US official warns against cutting funds to UN bodies

Esther Brimmer argues that move would hurt America's ability to make Israel's case at the int'l body, advance US interests.

By HILARY LEILA KRIEGER
June 16, 2011 23:01
2 minute read.
Esther Brimmer

Esther Brimmer 311. (photo credit: Reuters)

WASHINGTON – A senior US State Department official warned Wednesday that cutting US dues to the United Nations, even in an attempt to prevent the General Assembly from unilaterally declaring a Palestinian state, would hurt America’s ability to make Israel’s case at the international body.

“One constant we hear from Israeli counterparts is how much they appreciate the administration’s efforts and USIsraeli cooperation at the UN and multilaterally,” US Assistant Secretary of State for International Organization Affairs Esther Brimmer told the Washington Institute for Near East Policy. “The United States must maintain the strongest position it can at the UN, and that means paying our bills on time and in full.”

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She continued, “We are more credible politically when we fulfill our treaty obligations and contribute to work that advances our interests. When we are delinquent, it impairs our ability to advance US interests and effective cooperation on key security threats at the UN.”

Brimmer raised the specter that cutting back funding to the UN could damage that partnership and hurt both countries’ interests, including getting international sanctions on Iran, nonproliferation enforcement at the UN’s International Atomic Energy Agency and cutting off terrorist funds through a cross-borders tracking system.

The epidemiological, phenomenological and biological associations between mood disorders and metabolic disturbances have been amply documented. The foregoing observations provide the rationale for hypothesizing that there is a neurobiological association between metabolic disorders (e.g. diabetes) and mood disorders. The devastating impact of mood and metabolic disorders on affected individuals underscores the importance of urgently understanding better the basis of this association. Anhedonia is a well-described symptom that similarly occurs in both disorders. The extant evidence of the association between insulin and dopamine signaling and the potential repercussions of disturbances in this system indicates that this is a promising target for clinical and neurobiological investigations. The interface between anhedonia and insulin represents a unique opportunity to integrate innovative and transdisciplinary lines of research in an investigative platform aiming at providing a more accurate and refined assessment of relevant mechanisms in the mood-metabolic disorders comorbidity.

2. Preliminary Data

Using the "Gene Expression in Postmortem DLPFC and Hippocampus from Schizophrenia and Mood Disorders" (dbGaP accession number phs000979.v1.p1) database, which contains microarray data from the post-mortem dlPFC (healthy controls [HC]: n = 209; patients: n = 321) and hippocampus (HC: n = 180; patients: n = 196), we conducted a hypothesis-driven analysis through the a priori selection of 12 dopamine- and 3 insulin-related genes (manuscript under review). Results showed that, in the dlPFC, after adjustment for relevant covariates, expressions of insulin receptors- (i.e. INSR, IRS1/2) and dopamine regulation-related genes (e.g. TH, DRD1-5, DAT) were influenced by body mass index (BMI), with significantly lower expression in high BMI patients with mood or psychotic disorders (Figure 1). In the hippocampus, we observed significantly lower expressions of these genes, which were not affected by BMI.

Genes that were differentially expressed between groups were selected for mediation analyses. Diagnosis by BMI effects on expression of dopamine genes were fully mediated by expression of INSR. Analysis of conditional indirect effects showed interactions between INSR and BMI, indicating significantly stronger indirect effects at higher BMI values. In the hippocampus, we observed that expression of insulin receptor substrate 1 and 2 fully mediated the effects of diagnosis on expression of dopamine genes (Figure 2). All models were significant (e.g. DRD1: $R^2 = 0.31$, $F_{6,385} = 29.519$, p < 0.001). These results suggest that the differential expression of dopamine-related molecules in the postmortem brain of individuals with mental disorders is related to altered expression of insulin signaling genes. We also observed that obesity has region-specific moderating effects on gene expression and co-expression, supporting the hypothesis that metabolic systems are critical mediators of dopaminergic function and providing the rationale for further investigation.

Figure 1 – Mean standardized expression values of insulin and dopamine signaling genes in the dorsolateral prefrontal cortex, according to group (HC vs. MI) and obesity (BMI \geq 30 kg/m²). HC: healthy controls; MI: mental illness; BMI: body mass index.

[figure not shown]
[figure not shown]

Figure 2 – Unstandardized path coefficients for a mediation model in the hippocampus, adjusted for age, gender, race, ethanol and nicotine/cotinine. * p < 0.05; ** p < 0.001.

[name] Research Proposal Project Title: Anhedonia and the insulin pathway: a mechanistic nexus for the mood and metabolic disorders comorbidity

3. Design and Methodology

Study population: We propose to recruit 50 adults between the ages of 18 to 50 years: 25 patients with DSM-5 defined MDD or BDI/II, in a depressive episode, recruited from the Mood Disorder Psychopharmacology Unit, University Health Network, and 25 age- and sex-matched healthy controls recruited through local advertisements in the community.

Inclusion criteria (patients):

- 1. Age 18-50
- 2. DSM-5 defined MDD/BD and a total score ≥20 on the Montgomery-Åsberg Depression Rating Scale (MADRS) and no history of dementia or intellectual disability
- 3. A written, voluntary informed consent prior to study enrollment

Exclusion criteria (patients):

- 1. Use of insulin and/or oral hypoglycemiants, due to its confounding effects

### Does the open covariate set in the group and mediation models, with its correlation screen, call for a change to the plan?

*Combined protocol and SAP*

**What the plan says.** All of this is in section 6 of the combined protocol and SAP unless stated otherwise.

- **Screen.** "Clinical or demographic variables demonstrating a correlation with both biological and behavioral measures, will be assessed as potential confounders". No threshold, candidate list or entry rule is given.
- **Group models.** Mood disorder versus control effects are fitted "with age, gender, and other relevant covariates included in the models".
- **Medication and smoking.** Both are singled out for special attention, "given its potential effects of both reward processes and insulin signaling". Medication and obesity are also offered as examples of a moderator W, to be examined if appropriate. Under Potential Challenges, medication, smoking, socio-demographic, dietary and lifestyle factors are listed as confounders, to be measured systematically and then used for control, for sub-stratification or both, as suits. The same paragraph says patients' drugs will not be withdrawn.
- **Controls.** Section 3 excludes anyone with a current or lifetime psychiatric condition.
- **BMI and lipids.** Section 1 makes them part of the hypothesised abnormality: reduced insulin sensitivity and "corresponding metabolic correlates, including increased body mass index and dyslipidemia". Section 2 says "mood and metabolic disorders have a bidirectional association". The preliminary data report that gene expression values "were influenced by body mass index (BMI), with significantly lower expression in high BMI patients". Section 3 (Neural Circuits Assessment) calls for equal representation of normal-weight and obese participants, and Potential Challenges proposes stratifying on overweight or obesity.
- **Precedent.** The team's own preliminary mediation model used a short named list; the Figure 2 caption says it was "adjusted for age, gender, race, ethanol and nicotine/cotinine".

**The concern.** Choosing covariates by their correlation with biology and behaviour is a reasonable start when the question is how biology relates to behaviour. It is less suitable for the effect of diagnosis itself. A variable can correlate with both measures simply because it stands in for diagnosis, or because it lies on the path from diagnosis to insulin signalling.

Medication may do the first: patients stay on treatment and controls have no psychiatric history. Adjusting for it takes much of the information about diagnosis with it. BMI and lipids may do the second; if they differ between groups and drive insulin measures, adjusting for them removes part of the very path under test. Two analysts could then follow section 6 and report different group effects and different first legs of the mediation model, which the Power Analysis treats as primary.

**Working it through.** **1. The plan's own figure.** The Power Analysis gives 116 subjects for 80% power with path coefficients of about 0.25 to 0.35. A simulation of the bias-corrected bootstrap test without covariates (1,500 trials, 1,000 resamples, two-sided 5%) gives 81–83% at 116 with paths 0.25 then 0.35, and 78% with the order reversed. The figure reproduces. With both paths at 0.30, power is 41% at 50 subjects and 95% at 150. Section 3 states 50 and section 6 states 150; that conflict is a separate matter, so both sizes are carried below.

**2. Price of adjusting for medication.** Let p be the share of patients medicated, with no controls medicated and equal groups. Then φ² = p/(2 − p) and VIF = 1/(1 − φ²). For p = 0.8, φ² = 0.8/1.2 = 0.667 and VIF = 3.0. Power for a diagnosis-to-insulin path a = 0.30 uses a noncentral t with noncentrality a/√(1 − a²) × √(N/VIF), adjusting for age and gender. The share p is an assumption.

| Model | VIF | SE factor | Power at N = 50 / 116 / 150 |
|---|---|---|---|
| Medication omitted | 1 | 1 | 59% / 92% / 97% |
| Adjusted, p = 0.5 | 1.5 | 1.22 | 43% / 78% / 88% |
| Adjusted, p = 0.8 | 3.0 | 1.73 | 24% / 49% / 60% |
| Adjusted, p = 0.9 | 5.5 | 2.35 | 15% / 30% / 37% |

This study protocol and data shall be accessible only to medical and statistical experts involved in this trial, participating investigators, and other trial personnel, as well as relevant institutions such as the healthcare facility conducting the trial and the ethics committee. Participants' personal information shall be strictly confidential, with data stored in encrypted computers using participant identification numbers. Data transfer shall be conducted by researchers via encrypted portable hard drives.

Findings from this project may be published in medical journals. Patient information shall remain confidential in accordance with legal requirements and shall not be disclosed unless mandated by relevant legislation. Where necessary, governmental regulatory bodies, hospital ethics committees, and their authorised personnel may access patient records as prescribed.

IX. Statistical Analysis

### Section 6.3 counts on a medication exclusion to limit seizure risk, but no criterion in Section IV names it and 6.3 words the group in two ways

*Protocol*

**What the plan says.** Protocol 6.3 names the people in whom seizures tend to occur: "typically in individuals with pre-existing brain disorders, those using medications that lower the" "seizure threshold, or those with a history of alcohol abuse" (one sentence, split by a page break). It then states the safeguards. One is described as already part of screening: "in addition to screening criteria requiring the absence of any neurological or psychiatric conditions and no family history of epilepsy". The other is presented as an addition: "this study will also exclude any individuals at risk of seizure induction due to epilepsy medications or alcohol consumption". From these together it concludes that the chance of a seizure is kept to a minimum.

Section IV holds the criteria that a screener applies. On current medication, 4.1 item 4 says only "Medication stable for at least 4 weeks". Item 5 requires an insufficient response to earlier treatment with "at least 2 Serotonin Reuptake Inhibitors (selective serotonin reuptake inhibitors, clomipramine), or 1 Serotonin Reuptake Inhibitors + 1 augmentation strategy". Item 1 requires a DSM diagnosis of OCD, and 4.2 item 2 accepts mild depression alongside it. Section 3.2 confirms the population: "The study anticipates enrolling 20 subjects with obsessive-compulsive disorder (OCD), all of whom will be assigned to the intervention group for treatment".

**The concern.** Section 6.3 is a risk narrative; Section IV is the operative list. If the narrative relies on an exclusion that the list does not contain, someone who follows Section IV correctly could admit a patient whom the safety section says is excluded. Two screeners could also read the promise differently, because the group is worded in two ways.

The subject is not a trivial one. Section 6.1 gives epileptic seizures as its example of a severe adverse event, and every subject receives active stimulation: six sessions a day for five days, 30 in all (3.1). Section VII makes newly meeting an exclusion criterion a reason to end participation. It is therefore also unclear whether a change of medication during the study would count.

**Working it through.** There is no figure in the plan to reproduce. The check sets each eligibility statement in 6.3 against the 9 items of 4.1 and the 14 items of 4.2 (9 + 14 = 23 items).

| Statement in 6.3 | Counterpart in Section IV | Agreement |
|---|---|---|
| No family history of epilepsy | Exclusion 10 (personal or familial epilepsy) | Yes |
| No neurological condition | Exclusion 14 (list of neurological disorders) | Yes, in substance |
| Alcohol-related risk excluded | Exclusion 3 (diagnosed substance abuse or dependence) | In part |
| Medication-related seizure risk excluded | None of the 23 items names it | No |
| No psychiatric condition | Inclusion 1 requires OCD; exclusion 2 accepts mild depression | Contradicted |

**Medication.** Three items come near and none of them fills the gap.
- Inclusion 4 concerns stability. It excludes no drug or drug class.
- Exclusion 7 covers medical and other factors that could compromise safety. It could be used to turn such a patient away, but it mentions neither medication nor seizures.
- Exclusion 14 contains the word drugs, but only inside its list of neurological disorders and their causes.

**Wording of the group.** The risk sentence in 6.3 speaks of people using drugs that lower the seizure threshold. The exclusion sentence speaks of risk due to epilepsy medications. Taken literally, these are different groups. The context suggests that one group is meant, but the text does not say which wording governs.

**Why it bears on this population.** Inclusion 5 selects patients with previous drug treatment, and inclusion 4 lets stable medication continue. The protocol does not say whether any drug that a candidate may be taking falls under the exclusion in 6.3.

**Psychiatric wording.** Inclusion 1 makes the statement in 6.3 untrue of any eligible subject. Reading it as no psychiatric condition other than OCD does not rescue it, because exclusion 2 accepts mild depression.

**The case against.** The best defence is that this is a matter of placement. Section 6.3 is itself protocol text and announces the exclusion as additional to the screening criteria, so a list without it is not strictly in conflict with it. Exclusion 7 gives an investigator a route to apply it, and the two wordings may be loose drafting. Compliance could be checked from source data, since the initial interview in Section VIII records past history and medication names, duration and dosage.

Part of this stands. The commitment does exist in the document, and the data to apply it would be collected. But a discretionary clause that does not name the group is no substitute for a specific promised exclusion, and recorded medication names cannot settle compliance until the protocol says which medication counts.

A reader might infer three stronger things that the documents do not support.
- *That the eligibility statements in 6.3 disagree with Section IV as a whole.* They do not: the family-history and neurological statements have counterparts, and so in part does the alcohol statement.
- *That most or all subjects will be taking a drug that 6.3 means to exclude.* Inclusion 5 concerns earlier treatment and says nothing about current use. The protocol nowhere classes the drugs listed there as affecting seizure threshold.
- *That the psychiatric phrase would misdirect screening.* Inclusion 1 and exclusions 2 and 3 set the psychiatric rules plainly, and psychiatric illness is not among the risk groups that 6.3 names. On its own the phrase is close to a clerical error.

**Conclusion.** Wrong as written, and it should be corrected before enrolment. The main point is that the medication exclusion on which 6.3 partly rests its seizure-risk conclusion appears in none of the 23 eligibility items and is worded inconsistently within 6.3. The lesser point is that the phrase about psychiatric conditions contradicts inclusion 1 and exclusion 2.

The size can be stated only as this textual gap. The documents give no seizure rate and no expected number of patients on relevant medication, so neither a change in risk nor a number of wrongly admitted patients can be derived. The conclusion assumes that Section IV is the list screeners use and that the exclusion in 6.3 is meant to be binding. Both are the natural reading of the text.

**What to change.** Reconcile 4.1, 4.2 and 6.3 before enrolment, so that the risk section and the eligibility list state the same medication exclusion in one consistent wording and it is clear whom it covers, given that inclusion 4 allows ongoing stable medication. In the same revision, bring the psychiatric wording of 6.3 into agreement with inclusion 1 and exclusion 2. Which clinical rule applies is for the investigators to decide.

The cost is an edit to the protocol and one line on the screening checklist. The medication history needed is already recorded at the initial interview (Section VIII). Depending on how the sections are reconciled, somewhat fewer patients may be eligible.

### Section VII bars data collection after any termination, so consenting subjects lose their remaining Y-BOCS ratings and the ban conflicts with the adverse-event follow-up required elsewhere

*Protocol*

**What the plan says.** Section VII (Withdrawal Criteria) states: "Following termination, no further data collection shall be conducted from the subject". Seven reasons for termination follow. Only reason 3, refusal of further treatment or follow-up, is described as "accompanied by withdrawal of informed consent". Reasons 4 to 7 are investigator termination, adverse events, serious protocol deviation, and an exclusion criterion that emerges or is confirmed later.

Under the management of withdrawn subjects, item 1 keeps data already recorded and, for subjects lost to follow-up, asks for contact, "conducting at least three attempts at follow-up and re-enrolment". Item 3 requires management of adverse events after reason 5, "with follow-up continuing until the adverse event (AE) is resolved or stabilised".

Her comments come as Congressional Republicans have floated the idea that the US would reduce its contributions to UN agencies that recognize a Palestinian state, as the General Assembly might consider doing during its opening session in September.

In addition, the UN is seen as a likely target of budget cuts as Republicans have focused on trimming the US deficit and have been particularly critical of US international contributions.

“The United States cannot afford failed short-term tactics that have long-term implications for our security, and we must be a responsible global leader, and that means paying our bills,” Brimmer said.

She also warned against limiting US participation in some UN bodies, with critics charging that the United States shouldn’t have joined the Human Rights Council as it routinely singles out Israel and overlooks worse offenders.

“UN bodies, including the Human Rights Council, have improved as the result of direct US engagement,” she argued. “If we cede ground, if our engagement in the UN system is restricted, these bodies likely would be dominated by our adversaries. A scenario where power vacuums are filled by adversaries is not good for the United States and certainly not for Israel.”

While acknowledging that the council has continued to take action the US disapproves of – including a permanent agenda item devoted to Israel – she said the US was continuing to work on those challenges.

Brimmer also reiterated earlier statements by the White House and State Department that the US was opposed to a unilateral declaration of Palestinian statehood at the UN.


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